How do I prepare for my exam?

• Wear a two piece outfit to easily remove clothing from the waist up.
• Do not wear lotion, powder or deodorant. These may cause artifacts on the images.
• Try to schedule an appointment at the end of your menstrual cycle when your breasts are less sensitive.
• If you have sensitive breasts consider taking an over-the-counter pain reliever an hour before your exam, but avoid aspirin products.
• If you have had a previous mammogram at another facility please ask them to send us your most recent images and report.

Will my mammogram be painful?

Many women get mammograms yearly without experiencing pain and discomfort. If you normally experience increased tenderness during or around your menstrual cycle, we recommend you schedule your exam when your tenderness is gone. Hormones and caffeine can increase discomfort during your exam.

How do I obtain my results?

Screening mammography results will be mailed to you and your ordering physician. While Black River Medical Center is required to give screening mammography results within 30 days, every effort is made to mail results within 10 days.
If the mammography department has to obtain prior images from another facility for comparison value, the results may be delayed.

Magnetic Resonance (MRI)

What is an MRI?

An MR or MRI stands for Magnetic Resonance Imaging, which uses a magnetic field and radio waves to generate cross sectional pictures of your body to show the existence of injury, disease, or atypical conditions of the body. It is a painless and extremely safe procedure because no radiation is used. Aided by a computer, MRI is able to produce an image of bone and soft tissue from many different body angles or planes. This enables our physicians to quickly and precisely diagnose a wide variety of conditions.

How does an MRI work?

Using magnetic fields instead of radiation, images are obtained by surrounding the area of the body the doctor wishes to study with a magnet, which causes water molecules inside your body to move. In some cases, contrast may be used to provide a more detailed study. The computer will pick up on the movement and convert it into images for your radiologist to examine and interpret.

How is an MRI different than other imaging?

CT scans use x-rays to make pictures and therefore small amounts of ionizing radiation, MRIs are completed using no radiation and therefore a good alternative for patients who cannot tolerate or do not wish to be exposed to radiation. Because radiation is not used, there is no risk of exposure to ionizing radiation during an MRI procedure.

What are MRIs typically used for?

MRIs may be used to examine many different parts of the body including, the brain, spine, joints, abdomen, pelvis, breast and vascular system. MRIs are sometimes used in the diagnosis of carotid artery disease, screening for intracranial aneurysms, and screening for renal artery stenosis.

Is MRI a safe option for me?

Due to the strong magnetic force, patients with implanted pacemakers may not have an MRI. Additional devices which should not be used in combination with an MRI include: some older intracranial aneurysm clips, cochlear implants, certain prosthetic devices, implanted drug infusion pumps, neurostimulators, bone-growth stimulators, certain intrauterine contraceptive devices, or any other type of iron-based metal implants. Some of the contrast dye used in some MRI may cause an allergic reaction, please notify your physician if you are sensitive to medications. You should also notify him/her if you have a history of kidney disease, kidney failure, kidney transplant, liver disease, or you are on dialysis.

How do I prepare for the test?

You should limit the amount of metal on your clothing, hair, and be prepared to remove all hearing aids, jewelry, and removable dental work. Tell your doctor if you are afraid of close spaces (have claustrophobia). Your physician may prescribe medication to help you feel sleepy and less anxious, or your doctor may suggest an “open” MRI, in which the sides if the machine is open and not as close to your body.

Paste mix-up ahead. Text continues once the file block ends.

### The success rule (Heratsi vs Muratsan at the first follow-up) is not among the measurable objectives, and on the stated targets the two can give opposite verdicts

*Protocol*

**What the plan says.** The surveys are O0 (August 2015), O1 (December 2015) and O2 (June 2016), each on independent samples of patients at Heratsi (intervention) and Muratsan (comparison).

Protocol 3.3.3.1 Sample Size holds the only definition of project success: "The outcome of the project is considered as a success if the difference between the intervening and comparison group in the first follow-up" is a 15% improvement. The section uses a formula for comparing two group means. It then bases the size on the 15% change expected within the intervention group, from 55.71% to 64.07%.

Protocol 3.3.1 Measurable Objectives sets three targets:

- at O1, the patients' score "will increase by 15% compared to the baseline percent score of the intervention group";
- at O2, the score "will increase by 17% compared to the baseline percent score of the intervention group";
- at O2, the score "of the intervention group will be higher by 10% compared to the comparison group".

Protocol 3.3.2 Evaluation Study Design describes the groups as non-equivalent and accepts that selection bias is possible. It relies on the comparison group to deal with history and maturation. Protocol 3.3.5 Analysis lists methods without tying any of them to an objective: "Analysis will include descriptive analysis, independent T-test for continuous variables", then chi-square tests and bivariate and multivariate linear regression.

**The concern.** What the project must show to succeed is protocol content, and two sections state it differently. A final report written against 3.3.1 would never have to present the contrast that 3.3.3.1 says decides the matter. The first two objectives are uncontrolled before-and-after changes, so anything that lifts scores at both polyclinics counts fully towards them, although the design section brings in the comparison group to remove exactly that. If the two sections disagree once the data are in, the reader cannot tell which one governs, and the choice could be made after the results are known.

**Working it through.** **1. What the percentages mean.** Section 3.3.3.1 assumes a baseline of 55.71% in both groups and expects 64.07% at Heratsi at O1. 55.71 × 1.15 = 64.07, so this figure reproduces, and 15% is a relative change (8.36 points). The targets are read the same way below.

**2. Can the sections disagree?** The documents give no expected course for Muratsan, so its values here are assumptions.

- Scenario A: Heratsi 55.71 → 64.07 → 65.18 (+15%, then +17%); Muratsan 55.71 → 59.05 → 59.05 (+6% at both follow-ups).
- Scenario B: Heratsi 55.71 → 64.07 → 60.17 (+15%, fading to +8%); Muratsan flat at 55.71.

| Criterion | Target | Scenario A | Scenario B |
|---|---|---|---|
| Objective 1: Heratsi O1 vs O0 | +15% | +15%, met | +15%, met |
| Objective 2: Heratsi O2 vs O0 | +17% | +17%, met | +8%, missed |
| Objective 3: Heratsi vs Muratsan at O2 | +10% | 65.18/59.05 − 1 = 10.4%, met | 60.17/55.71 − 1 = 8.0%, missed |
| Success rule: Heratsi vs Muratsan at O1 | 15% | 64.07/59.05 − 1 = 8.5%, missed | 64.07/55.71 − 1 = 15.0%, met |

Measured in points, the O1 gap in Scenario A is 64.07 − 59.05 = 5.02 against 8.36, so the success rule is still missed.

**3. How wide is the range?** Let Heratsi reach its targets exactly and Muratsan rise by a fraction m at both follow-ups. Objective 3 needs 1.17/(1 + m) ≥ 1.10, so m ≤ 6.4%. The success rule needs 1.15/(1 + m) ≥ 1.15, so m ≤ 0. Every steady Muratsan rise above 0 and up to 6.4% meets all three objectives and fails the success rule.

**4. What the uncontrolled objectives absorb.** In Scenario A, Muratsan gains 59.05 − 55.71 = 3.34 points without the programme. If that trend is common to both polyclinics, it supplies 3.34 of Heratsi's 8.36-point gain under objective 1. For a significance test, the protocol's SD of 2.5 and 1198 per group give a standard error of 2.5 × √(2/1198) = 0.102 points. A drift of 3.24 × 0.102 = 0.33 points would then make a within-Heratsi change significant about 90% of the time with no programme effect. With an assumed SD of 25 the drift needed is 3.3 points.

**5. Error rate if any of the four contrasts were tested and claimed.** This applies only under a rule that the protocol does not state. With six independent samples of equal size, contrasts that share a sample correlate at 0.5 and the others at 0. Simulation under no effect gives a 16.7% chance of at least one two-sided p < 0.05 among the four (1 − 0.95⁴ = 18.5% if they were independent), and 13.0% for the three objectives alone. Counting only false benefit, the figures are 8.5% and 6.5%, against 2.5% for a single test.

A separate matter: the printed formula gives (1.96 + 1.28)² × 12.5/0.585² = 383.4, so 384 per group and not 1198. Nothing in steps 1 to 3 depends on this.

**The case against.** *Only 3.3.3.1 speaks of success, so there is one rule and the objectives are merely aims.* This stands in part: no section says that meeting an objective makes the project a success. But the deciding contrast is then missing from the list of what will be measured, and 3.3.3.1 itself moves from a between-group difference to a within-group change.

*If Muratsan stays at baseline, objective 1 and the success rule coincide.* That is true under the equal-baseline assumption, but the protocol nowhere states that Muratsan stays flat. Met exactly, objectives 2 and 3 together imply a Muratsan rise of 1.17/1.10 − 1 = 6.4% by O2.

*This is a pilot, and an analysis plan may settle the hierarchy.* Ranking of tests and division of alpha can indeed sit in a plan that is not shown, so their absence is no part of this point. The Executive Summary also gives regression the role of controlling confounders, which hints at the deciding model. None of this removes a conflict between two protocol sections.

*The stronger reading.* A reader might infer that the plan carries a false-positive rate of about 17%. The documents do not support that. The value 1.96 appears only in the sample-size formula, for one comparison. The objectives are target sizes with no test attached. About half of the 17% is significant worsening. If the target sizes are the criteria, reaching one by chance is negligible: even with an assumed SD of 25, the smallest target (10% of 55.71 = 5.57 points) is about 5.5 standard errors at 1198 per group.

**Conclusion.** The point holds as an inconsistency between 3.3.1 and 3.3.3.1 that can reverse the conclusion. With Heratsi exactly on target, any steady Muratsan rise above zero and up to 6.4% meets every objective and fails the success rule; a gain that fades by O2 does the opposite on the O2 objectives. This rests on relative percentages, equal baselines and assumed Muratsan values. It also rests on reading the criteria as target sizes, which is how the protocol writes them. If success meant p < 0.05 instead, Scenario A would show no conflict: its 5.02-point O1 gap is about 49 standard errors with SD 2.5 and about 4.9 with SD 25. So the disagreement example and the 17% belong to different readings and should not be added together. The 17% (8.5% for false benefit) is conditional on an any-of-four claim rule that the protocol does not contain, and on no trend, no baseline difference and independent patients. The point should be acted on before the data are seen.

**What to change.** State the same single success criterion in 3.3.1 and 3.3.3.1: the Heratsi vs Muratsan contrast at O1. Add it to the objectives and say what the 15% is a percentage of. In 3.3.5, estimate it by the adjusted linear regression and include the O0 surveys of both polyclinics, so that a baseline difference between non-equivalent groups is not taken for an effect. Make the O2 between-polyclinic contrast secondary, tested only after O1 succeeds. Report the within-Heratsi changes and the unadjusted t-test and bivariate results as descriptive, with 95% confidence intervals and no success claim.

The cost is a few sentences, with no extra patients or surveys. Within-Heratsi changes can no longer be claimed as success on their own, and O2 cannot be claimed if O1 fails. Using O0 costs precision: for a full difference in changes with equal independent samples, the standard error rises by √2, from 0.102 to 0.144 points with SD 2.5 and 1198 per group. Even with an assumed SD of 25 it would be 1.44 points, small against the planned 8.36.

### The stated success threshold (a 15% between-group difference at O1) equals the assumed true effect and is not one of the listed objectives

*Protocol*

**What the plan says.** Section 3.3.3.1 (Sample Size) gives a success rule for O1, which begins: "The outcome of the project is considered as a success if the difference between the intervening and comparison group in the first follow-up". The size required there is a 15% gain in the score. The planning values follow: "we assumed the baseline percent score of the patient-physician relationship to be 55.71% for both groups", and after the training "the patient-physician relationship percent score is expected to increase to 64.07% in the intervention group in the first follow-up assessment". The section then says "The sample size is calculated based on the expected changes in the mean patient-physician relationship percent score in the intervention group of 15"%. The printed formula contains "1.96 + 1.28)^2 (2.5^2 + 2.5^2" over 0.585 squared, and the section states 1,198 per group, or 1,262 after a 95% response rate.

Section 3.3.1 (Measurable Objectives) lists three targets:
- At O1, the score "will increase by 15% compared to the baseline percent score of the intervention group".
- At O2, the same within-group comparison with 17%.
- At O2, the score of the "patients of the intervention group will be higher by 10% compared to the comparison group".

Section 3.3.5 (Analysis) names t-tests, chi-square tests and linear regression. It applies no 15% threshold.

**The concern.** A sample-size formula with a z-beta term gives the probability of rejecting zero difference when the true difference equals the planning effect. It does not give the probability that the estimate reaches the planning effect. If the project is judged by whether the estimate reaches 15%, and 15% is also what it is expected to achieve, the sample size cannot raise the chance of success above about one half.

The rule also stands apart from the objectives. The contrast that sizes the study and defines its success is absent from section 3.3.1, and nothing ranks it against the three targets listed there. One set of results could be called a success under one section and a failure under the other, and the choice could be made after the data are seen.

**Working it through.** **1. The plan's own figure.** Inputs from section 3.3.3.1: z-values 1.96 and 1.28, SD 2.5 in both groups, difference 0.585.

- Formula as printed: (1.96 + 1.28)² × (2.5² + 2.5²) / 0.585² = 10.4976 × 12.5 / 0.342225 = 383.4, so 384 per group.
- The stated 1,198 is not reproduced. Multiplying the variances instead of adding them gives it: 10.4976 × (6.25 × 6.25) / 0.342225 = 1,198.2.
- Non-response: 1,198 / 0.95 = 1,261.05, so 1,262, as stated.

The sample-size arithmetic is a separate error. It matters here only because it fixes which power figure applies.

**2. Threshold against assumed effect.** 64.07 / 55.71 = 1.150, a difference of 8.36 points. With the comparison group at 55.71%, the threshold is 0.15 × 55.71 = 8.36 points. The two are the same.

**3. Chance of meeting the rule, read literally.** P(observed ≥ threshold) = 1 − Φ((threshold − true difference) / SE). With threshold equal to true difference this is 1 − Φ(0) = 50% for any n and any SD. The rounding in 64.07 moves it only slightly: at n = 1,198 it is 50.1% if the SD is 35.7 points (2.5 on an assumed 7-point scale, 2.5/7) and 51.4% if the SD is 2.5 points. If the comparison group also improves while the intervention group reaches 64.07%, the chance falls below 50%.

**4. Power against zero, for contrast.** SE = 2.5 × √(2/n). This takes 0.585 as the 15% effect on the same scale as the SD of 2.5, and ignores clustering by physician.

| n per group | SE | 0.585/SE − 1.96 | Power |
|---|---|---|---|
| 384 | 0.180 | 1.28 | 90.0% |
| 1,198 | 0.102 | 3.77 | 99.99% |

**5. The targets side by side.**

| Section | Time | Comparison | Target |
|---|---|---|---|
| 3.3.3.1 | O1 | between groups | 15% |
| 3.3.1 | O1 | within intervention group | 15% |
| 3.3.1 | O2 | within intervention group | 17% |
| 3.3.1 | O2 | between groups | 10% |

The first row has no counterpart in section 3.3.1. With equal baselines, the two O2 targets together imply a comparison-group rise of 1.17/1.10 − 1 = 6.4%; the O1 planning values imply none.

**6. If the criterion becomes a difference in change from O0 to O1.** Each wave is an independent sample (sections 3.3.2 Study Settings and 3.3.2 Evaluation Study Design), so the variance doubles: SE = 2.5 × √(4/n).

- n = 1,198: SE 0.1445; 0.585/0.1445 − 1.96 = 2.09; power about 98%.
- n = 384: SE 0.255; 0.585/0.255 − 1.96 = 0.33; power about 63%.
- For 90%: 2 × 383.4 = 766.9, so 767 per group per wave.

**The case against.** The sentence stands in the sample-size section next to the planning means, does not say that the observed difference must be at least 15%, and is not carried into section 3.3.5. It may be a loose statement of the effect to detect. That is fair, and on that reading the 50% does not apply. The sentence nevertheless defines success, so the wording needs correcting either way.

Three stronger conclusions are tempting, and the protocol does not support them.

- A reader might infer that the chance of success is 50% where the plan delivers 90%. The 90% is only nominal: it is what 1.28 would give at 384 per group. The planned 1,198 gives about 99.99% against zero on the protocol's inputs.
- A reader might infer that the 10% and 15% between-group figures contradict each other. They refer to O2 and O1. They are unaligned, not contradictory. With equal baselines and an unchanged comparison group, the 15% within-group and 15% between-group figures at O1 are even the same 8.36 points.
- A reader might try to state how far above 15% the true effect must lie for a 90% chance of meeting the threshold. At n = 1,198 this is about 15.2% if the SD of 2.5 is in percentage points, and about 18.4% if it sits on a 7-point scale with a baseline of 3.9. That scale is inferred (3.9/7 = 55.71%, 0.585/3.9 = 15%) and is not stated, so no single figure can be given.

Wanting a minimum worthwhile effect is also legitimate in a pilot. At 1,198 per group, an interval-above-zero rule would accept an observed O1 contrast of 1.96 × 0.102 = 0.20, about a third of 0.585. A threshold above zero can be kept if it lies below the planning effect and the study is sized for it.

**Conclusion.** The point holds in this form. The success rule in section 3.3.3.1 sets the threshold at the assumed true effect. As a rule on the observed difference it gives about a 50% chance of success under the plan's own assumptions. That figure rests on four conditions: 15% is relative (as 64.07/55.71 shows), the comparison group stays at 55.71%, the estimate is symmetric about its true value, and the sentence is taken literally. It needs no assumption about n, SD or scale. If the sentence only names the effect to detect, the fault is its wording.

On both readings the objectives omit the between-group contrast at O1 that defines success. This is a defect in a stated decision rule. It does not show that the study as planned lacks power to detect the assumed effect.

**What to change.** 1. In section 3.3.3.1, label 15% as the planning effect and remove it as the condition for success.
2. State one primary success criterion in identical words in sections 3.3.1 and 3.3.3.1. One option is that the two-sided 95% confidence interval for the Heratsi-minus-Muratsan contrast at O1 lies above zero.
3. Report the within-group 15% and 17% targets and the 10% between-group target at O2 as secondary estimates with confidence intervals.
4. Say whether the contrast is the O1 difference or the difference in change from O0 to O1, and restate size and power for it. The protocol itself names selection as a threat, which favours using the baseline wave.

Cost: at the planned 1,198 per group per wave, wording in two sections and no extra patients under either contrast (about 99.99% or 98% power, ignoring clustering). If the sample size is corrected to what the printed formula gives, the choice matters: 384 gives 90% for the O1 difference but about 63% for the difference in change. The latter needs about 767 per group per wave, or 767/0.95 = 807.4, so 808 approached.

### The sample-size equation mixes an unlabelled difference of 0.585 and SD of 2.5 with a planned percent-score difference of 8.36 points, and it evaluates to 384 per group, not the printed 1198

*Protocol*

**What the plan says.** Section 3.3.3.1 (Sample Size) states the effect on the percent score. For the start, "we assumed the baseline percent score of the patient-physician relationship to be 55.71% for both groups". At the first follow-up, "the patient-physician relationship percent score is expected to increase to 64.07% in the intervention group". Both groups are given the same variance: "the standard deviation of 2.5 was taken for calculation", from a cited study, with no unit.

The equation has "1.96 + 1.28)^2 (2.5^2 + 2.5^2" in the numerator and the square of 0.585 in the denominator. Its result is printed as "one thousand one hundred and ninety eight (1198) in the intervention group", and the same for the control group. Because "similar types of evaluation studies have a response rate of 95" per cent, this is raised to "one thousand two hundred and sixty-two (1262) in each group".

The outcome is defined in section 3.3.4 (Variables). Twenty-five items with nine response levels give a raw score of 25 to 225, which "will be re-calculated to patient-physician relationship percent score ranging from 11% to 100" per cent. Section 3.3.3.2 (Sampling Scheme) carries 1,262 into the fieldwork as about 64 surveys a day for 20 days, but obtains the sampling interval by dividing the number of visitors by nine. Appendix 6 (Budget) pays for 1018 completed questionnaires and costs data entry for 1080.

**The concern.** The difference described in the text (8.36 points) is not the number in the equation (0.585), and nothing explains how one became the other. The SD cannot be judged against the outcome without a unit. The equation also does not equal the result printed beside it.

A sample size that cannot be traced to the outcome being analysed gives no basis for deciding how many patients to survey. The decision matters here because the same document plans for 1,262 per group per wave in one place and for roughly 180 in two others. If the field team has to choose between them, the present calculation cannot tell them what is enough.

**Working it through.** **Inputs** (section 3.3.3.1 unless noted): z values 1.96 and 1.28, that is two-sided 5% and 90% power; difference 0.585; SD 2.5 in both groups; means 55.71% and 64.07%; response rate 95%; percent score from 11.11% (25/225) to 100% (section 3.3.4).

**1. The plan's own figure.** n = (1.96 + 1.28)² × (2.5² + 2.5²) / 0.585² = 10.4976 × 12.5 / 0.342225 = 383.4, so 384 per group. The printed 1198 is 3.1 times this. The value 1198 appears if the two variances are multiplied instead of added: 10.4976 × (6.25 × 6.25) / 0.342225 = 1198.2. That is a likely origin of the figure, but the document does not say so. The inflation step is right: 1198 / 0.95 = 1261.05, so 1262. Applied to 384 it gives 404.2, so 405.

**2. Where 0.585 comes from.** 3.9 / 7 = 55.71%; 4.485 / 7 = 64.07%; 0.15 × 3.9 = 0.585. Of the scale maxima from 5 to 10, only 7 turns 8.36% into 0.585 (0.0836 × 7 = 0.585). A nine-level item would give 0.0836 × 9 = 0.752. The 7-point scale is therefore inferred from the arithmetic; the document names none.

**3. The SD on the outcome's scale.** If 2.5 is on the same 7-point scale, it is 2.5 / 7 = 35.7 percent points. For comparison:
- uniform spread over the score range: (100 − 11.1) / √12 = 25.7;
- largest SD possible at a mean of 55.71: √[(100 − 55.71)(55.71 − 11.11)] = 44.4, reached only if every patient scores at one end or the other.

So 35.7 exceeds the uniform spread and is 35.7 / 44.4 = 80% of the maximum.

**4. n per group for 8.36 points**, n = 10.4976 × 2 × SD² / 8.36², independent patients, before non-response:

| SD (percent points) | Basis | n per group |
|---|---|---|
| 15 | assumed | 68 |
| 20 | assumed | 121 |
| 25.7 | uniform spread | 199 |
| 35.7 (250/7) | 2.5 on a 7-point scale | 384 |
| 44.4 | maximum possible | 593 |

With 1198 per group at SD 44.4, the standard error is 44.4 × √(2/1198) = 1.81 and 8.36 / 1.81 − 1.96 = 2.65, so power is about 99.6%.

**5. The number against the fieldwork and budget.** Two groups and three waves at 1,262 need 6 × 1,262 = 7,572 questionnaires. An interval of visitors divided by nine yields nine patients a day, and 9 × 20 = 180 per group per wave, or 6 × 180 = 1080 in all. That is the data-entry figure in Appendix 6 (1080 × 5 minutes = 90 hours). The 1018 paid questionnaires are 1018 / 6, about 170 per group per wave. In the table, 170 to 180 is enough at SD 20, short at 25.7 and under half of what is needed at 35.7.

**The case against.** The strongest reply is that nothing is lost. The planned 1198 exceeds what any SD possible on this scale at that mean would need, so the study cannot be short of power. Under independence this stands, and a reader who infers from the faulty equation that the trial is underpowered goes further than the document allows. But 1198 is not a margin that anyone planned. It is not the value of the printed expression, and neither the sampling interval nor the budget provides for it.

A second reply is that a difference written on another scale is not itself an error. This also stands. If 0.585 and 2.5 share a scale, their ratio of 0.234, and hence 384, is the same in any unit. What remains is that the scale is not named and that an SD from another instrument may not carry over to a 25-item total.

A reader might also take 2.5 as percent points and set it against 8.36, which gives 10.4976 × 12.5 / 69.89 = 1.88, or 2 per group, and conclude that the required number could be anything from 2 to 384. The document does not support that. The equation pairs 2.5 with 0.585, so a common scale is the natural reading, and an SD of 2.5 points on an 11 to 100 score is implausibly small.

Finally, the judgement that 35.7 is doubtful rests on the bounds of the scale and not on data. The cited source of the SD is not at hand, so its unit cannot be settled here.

What can I expect?

Exam times vary depending upon what area is being scanned, however, most exams will be between 30-60 minutes. In order to obtain quality images you will be required to remain completely still during your exam. You will be met by our MR technologist who will be performing the examination. The technologist has completed a rigorous course of education and training, and they work under close supervision of the radiologist to assure the most accurate results from your examination. The technologist will position and secure you on the imaging table. The slightest movement during the exam can blur the image and result in the need for repeated images. During the scan you will hear loud noises. The technologist will provide ear plugs or headphones to protect your hearing. The technologist will not be in the room during the procedure, but will communicate through an intercom and will observe you at all times through a window. Occasionally, you may feel a warming sensation. If it becomes uncomfortable, please inform the technologist.

When will I know my results?

The radiologist will study your films and report the findings to the referring physician within 24 hours. Your referring physician will discuss the MRI results with you.

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Nuclear Medicine

What is Nuclear Medicine?

Nuclear Medicine is a specialized area of radiology that uses a very small amount of radioactive materials to examine organ structure and function. Using a very small amount of a radioactive tracer, special gamma cameras are used in nuclear medicine procedures to detect the distribution of the tracer in the body, and specialized images of the behavior allow the radiologist to examine organ and tissue functions.

What is Nuclear Cardiac Scanning (Stress Testing)?

Nuclear Cardiac Scanning, also called nuclear stress testing, is a type of imaging that shows the flow of blood through a patient’s heart, following an injection of a radiopharmaceutical substance or tracer. During the procedure, specialized images of the heart and the distribution of this tracer are obtained as the body moves through a scanner. When you visit you may have an Exercise Stress Test (nuclear scanning of your heart and exercise on a treadmill) or a Pharmaceutical Stress Test (a pharmaceutical used to replicate the effects of being on a treadmill).

What will a Nuclear Scan tell me?

Nuclear scans can diagnose a number of medical conditions such as cancers, heart disease, and other conditions. The most common scans include:
• Renal scans – to examine the kidneys and detect abnormalities such as tumors or obstruction of blood flow.
• Thyroid scans – to evaluate thyroid function and better evaluate nodes or masses.